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White Pine
White Pine

White Pine

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The White Pine Christmas Tree has beautiful soft, long needles and excellent needle retention to create a warm and inviting feel. The White Pine Christmas Tree is known for its elegant, symmetrical shape and holds up well during shipping and handling.

The largest pine in the U.S., the White Pine has soft, flexible needles and is bluish-green in color. Needles are 2½ - 5 in. long. White Pine's have good needle retention.

Beginning with the British colonists, eastern white pine (or white pine) has proven to be one of the most important and most desirable species of North America. It is a truly magnificent tree attaining a height of 80 feet or more at maturity with a diameter of two to three feet. White pine is considered to be the largest pine in the United States. In colonial times, white pines above 24 inches in diameter were reserved for England to be used as ships masts. These trees were identified by blazing a broad arrow on the trunk. Because of the colonists general dislike of British rule, this "broad arrow" policy was one more source of friction between the two. Until about 1890, white pine was considered the species of choice for most commercial uses. It is the state tree of Maine and Michigan.

Leaves (needles) are soft, flexible and bluish-green to silver green in color and are regularly arranged in bundles of five. Needles are 2 1/2-5 inches long and are usually shed at the end of the second growing season. Both male and female flowers (strobili) occur on the same tree, with pollination occurring in spring. Cones are 4-8 inches in length, usually slightly curved and mature at the end of the second season. Cone scales are rather thin and never have prickles. Cones also have exudations of a fragrant gummy resin.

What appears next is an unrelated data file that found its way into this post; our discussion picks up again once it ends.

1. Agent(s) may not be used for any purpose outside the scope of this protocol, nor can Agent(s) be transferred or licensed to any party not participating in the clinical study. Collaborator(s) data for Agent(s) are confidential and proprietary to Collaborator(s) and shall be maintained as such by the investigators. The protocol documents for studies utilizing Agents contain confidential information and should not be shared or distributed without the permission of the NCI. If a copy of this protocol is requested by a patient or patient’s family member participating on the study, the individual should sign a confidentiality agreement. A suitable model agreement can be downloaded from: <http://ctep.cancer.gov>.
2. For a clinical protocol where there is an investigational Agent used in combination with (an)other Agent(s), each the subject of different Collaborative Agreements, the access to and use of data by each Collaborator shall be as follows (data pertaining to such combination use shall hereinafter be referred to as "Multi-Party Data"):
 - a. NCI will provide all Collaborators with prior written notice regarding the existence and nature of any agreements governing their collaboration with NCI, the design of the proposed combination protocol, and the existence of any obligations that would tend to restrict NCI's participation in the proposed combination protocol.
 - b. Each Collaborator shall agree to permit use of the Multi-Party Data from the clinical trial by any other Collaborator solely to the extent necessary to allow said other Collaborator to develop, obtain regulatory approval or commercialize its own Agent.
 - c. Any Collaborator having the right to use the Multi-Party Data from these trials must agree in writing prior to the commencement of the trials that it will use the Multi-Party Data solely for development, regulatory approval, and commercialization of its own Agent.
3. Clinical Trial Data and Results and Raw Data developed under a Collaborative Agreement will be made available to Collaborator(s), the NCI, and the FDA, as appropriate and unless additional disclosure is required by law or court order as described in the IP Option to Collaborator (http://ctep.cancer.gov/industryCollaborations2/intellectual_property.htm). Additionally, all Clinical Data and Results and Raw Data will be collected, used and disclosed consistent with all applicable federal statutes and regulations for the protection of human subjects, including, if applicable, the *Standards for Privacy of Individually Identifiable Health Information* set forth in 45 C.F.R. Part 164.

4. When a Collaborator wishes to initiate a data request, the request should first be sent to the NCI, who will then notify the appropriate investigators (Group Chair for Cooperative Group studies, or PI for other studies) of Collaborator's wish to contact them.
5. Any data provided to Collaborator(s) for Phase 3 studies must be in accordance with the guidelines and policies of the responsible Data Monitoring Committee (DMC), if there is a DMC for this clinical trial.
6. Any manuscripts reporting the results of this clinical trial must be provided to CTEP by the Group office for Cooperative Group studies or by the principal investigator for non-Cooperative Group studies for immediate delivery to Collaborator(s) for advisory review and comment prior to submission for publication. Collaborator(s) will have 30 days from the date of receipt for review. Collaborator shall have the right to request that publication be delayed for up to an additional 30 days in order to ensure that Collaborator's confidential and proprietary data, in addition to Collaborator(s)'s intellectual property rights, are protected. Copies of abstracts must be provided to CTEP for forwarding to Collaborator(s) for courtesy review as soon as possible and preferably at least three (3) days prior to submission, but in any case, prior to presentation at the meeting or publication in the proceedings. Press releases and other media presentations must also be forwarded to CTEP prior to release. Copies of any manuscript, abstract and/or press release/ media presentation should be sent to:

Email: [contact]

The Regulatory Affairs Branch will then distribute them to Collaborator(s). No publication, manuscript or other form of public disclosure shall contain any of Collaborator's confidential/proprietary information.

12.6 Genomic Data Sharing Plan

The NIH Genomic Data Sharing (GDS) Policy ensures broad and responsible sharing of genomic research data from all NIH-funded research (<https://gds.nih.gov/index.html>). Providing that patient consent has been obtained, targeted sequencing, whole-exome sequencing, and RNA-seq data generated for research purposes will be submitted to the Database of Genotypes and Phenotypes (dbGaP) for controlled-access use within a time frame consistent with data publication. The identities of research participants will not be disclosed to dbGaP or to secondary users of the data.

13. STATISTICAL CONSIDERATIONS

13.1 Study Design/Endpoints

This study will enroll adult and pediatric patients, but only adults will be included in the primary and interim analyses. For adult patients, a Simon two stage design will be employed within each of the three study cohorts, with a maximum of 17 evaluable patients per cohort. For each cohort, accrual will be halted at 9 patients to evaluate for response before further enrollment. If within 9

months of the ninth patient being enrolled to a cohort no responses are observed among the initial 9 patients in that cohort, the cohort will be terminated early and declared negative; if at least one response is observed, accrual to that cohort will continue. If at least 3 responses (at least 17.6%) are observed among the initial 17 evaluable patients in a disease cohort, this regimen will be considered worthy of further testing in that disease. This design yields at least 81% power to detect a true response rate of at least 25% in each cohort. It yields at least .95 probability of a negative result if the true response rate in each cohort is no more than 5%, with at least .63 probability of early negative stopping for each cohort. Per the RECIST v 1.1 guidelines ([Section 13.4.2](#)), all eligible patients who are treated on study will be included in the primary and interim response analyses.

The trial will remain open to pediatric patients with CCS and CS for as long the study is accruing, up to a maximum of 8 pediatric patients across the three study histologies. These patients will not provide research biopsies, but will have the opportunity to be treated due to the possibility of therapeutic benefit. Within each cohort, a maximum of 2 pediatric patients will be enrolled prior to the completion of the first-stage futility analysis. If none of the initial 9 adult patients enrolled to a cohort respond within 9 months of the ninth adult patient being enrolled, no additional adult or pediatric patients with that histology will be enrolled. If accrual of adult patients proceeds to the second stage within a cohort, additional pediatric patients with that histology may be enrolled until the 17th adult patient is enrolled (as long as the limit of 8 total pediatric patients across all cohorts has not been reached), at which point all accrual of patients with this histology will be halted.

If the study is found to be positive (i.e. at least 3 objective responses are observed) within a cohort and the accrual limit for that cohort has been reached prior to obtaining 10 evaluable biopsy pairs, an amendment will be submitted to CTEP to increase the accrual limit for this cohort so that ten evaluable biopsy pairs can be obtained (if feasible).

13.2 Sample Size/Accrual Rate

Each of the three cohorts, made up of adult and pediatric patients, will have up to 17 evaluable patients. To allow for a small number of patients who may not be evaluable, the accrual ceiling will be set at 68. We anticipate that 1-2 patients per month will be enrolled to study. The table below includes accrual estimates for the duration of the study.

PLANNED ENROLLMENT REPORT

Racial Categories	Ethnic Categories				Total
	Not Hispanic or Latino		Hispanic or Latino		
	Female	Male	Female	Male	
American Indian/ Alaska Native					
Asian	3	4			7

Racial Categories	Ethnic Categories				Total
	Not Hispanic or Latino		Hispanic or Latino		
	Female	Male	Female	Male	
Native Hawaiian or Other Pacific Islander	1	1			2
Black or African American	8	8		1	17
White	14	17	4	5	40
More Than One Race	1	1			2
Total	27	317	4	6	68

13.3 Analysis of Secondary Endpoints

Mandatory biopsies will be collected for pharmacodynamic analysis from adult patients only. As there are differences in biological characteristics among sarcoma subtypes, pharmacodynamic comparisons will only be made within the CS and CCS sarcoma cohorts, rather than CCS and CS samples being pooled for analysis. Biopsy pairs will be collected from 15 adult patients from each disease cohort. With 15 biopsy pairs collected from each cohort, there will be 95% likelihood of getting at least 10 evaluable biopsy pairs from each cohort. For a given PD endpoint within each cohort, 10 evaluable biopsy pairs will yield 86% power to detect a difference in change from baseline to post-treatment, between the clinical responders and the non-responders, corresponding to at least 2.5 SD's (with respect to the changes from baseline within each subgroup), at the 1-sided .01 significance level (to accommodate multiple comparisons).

When you pick up your tree, or it is delivered, a fresh cut has been made at the bottom of the trunk. The fresh cut removes any “sap cap” that has developed since it was originally harvested and allows the tree to uptake water. 

Your tree needs to get in water - nothing fancy, room temp tap water works - ASAP. If you can’t put it in the stand or get it in the house right away, put it in a bucket of tap water in the garage or somewhere safe from freezing.

Occasionally trees don’t want to uptake water, even with a fresh cut. Let your tree sit in the stand for a day before you put your ornaments on just in case… bonus for your patience: branches relax after the tree is unwrapped so waiting actually makes decorating easier.

Trees are thirsty. Check that stand often and refill - particularly at the beginning. Your tree will start to slow water consumption over time. But those thirsty first few hours/days are critical for a long-lasting, happy tree.

Speaking of long lasting… a well cared for tree can last, without drying out, 4-6 weeks. Like all living things, some might last longer, some shorter. Nature is hard to predict.

Sorry to burst your bubble but any of the “tricks” you may have heard for tree longevity - adding aspirin to the tree’s water, seven-up, gin -  don’t really work. Plain old Chicago’s Finest room temperature tap water is what you want. [You can, however, mix the 7-up and gin into a cocktail for yourself and take the aspirin the next morning…]

If your tree is stubborn and won’t take water after 48 hours, let us know and we’ll replace it. 

Happy Holidays!